--url https://app.moderntreasury.com/api/payment_orders \
"description": "Payment for loan",
"description": "Principal Payment",
# ID for Notes Payable Account
"description": "Interest Payment",
# ID for Interest Payable Account
If you don’t want to apply categories on each line item, a single category can be applied to the payment as a whole. Or, if the category is only different for a single line item, that can be specified and take precedence over the payment’s category.
With our dashboard, finance teams can enter the same data with the knowledge that it will be preserved and sent to QuickBooks as well. To make it easier to apply categories consistently, default categories can be set on each counterparty. Those categories would then be automatically applied to future payments to that counterparty.
Goal #3: No Surprises
For our customers, it’s important to know what Modern Treasury is syncing to QuickBooks. We built our product in a way that keeps our customers in control.
For example, we decided to not have our syncs be automatic. Instead, our customers have a queue of payment orders and counterparties that are waiting to be synced. They can click into any one of them to get more details or to change something last minute, like its accounting category. When they are ready, they can sync every item individually or in bulk.
Additionally, we chose to not be too clever in how we matched data between Modern Treasury and QuickBooks. Instead, we let our customers handle those mappings themselves to ensure everything is done correctly.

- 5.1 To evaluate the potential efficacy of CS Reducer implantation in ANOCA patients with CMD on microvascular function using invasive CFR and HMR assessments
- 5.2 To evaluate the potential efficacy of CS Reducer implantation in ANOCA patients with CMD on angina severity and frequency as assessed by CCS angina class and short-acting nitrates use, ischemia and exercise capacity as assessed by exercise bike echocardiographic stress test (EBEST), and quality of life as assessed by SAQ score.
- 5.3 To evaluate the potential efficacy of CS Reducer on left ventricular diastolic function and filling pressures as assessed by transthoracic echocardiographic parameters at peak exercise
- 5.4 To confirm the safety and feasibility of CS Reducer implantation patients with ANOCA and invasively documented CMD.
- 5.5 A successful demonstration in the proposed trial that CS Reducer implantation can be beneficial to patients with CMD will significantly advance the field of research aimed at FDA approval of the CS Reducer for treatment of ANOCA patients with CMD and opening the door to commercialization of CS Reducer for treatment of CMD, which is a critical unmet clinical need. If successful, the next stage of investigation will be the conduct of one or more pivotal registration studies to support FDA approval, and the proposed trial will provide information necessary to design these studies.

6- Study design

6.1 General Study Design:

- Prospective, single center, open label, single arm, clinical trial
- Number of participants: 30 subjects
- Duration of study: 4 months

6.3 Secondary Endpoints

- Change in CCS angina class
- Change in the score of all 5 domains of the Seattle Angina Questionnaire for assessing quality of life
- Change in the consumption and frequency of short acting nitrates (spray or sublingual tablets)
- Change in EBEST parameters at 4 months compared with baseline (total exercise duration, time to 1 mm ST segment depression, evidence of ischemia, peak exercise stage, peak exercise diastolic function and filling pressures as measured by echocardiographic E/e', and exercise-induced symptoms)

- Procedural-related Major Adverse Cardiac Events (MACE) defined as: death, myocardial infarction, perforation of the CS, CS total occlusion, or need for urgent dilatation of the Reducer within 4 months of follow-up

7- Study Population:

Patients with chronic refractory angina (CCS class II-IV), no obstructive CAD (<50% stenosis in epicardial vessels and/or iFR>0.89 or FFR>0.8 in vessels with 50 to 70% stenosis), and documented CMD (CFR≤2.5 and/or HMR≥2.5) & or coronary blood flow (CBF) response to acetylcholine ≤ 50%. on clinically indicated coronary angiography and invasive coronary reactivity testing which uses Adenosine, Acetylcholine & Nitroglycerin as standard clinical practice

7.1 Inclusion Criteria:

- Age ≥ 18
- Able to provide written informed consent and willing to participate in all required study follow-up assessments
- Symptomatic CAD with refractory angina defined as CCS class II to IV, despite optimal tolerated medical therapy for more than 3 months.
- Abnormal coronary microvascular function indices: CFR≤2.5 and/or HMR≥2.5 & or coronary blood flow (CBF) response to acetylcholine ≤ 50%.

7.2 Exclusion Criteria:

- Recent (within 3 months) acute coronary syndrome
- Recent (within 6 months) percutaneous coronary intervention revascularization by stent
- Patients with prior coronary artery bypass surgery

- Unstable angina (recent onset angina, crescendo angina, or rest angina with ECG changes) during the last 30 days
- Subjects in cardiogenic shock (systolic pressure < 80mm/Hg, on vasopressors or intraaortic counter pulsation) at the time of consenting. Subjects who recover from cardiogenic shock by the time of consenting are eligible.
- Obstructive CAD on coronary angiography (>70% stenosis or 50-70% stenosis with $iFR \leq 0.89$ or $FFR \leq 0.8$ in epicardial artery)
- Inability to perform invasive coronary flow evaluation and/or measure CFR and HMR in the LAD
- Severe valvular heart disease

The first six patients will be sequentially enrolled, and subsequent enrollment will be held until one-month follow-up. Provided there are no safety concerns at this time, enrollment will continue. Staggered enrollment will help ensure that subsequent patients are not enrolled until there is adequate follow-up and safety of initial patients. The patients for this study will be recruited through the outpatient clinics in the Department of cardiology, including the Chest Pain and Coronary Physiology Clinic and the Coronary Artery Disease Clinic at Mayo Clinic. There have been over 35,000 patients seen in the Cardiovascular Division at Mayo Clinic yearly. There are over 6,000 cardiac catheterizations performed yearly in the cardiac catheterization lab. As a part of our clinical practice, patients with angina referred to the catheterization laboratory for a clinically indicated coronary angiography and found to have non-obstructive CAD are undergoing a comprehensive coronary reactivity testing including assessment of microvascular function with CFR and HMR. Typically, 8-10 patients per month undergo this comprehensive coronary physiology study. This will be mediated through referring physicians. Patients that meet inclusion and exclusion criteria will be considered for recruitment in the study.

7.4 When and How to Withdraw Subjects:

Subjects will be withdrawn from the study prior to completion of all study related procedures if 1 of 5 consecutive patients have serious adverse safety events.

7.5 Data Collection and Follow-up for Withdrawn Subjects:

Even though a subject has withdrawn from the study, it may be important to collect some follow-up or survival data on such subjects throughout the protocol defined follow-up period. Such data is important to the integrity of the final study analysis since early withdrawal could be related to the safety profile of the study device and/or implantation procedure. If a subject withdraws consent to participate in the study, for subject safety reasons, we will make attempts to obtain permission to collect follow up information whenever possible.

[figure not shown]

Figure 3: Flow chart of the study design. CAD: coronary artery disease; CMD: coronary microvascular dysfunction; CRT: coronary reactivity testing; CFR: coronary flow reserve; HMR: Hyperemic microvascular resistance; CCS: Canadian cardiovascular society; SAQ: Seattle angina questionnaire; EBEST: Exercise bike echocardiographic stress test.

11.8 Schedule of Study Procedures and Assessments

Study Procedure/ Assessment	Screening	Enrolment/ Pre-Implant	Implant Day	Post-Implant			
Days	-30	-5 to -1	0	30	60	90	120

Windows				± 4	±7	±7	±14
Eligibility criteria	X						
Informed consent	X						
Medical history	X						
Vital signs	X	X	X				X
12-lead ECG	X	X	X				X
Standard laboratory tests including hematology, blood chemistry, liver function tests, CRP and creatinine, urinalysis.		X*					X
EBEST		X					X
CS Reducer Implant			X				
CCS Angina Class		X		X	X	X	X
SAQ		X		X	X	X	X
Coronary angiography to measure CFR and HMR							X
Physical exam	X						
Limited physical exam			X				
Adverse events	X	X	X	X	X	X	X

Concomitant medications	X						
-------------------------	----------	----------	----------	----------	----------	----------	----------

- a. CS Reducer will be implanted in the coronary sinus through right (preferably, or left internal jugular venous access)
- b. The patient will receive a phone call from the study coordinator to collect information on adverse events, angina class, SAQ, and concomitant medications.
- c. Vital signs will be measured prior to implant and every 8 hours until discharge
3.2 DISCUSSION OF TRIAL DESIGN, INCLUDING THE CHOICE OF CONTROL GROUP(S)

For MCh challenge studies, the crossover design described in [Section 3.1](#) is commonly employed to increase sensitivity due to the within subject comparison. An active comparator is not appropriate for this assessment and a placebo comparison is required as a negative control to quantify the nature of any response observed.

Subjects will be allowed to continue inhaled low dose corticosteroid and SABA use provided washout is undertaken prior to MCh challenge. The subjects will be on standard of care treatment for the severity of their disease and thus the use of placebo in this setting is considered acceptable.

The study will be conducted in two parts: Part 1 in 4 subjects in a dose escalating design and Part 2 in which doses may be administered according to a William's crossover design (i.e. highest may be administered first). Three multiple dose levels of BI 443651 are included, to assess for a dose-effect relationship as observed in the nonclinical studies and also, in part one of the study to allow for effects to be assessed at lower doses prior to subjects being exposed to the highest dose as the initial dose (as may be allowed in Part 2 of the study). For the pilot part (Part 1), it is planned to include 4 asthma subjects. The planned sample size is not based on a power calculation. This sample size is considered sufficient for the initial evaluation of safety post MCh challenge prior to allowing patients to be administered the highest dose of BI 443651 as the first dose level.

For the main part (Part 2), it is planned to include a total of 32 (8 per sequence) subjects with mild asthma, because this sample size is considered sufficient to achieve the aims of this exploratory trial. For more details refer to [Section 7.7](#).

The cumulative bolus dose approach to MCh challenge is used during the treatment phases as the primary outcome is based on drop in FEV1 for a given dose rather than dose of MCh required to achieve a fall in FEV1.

In some cases we can be confident in automatic processes. For example, QuickBooks has a restriction that no two vendors, customers, or employees have the same name. So we built a system that matches Modern Treasury counterparties to QuickBooks records. For one of our clients, it matched 530 of their 580 vendors correctly. And for the ones that didn’t resolve to a match, they used our app to map them to existing vendors in QuickBooks in under 10 minutes. This enabled them to avoid duplicating vendors that would later have to be merged.
Modern Treasury now integrates with QuickBooks to help our clients close their books more accurately and efficiently. This functionality can be used both in the API and through our dashboard. Over time, we plan to add support for additional accounting systems. This will help to future proof our clients’ payment operations and accounting workflows.
If you’re interested in learning more about why we built this integration, how we thought about it, or using Modern Treasury, please reach out.